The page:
Cookies on this website

We use cookies to ensure that we give you the best experience on our website. If you click 'Accept all cookies' we'll assume that you are happy to receive all cookies and you won't see this message again. If you click 'Reject all non-essential cookies' only necessary cookies providing core functionality such as security, network management, and accessibility will be enabled. Click 'Find out more' for information on how to change your cookie settings.

Prof Whiffin is an Associate Professor and Sir Henry Dale Fellow at the Big Data Institute and Centre for Human Genetics at NDM. She is also a Research Fellow at St Anne’s College with the Centre for Personalised Medicine, and a visiting scientist at the Broad Institute of MIT and Harvard.

Nicky Whiffin

Every year the Lister Institute of Preventive Medicine selects six new Lister Fellows, each one an exceptional early-career researcher in biomedical science. Lister Prize recipients each receive a lump sum of £300,000 to spend on furthering their research, which can be flexibly spent on staffing, equipment and other research costs.

Over 300 million people globally have a rare disease and 80% of rare diseases are thought to be genetic. Currently, disease-causing genetic mutations are only looked for in the 1.5% of our DNA that directly encodes proteins. But through this approach, we find the genetic cause of disease for less than half of all rare disease patients. Prof Whiffin's team researches genetic variants outside of protein-coding regions of the DNA (in the other 98.5%) to find new diagnoses for patients and to understand more about gene regulation.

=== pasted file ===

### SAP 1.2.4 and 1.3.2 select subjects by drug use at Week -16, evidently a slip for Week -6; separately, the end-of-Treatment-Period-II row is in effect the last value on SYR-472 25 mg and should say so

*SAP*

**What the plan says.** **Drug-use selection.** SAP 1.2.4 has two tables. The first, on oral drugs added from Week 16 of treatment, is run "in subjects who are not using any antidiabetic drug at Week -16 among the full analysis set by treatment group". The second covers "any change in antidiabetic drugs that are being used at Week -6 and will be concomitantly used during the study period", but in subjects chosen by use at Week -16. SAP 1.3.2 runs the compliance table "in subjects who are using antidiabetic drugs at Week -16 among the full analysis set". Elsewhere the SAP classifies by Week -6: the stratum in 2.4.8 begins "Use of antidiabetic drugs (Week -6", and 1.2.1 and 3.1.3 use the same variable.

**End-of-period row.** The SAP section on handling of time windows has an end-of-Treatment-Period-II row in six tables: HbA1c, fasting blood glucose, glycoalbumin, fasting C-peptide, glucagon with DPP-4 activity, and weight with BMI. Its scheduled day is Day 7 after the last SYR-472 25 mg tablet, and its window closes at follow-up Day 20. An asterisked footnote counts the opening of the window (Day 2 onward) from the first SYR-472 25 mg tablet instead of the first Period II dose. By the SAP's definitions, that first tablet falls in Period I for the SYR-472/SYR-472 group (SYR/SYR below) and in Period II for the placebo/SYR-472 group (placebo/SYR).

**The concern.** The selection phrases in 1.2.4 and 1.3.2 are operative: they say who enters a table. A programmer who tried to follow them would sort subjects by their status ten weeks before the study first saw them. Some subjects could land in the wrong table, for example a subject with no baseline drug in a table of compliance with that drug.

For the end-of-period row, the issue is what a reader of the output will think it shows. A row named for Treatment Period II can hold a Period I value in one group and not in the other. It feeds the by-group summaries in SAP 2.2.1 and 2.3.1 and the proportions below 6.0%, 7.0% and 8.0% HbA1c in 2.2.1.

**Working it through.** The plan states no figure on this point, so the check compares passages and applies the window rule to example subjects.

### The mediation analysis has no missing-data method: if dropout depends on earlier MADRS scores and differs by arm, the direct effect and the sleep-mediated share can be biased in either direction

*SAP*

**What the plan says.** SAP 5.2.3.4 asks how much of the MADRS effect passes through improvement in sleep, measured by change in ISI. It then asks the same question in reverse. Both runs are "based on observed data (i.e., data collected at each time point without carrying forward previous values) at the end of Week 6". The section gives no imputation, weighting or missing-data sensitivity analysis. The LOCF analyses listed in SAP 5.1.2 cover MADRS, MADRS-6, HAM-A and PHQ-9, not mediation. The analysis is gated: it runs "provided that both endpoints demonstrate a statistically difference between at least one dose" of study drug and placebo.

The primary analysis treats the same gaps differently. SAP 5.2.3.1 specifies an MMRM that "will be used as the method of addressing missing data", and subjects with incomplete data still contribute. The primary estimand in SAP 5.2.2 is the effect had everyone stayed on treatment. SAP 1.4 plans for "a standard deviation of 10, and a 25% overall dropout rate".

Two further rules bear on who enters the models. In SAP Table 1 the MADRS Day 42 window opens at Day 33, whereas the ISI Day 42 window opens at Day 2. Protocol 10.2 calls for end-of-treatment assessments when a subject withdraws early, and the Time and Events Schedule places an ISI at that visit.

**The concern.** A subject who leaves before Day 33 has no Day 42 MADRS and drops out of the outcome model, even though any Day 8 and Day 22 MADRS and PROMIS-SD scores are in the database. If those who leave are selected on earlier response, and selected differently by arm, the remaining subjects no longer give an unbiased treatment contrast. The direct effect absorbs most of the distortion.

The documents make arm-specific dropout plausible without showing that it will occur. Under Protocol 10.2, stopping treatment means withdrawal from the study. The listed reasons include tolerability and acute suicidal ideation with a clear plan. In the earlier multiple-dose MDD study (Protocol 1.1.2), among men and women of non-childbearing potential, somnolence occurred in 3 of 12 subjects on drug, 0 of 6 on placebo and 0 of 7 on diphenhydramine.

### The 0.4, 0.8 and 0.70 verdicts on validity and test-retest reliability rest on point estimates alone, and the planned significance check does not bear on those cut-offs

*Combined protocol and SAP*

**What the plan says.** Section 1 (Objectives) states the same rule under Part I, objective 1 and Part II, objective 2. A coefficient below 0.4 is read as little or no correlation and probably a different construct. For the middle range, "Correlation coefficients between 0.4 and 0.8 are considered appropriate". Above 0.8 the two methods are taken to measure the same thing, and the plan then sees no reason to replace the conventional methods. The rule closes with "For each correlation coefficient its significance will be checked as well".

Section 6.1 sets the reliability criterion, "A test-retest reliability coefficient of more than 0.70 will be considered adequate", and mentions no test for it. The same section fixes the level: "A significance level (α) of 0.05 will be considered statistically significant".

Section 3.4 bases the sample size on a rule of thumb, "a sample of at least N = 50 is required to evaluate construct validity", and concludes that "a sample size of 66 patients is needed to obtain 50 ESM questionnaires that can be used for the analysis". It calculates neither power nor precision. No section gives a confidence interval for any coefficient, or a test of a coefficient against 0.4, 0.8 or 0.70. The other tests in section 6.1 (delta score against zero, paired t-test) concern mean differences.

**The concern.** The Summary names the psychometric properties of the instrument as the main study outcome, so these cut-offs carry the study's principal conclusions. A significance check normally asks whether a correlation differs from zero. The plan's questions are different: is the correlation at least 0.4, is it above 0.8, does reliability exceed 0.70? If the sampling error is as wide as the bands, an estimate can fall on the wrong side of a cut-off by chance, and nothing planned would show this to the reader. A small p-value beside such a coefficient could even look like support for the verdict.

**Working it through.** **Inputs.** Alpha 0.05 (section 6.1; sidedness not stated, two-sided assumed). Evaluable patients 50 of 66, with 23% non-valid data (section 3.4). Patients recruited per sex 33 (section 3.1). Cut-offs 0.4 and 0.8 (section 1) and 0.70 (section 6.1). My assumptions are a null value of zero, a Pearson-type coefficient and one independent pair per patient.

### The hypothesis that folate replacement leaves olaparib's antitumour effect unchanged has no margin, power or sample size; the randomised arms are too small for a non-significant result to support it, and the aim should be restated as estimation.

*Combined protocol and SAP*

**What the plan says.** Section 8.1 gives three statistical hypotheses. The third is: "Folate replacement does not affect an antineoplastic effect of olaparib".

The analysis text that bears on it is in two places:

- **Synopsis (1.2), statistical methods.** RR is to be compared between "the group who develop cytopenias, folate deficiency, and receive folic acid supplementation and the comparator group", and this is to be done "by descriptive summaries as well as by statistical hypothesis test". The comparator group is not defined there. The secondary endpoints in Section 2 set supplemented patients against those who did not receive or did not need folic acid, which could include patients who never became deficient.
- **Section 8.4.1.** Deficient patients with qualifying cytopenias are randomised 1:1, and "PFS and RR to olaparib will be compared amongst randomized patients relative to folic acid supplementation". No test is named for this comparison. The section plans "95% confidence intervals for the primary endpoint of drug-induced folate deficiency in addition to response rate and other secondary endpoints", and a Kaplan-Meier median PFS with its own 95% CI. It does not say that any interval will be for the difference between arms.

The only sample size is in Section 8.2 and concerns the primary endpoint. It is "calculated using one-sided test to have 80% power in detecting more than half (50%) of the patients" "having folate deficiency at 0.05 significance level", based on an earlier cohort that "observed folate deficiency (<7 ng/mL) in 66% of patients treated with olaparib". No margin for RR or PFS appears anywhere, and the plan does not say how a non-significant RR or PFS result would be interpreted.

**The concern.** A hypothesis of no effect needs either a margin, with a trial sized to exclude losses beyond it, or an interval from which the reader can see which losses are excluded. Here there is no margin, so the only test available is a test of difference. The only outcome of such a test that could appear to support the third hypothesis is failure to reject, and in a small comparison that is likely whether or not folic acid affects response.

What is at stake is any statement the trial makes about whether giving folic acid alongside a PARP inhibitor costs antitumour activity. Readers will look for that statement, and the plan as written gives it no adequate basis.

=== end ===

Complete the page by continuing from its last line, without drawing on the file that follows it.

Prof Whiffin said: 'I am delighted to have been awarded a Lister Institute Research Prize. I am honoured to join an incredible list of past and current Fellows and I am particularly looking forward to the annual meetings and the opportunity to meet the other fellows and learn more about their science and careers. The flexibility of the Lister Prize is unique. It will allow me to bring expertise into my team that is hard to fund through conventional university salary scales, including a software engineer to support development of open source tools to enable translation of our research into clinical settings.'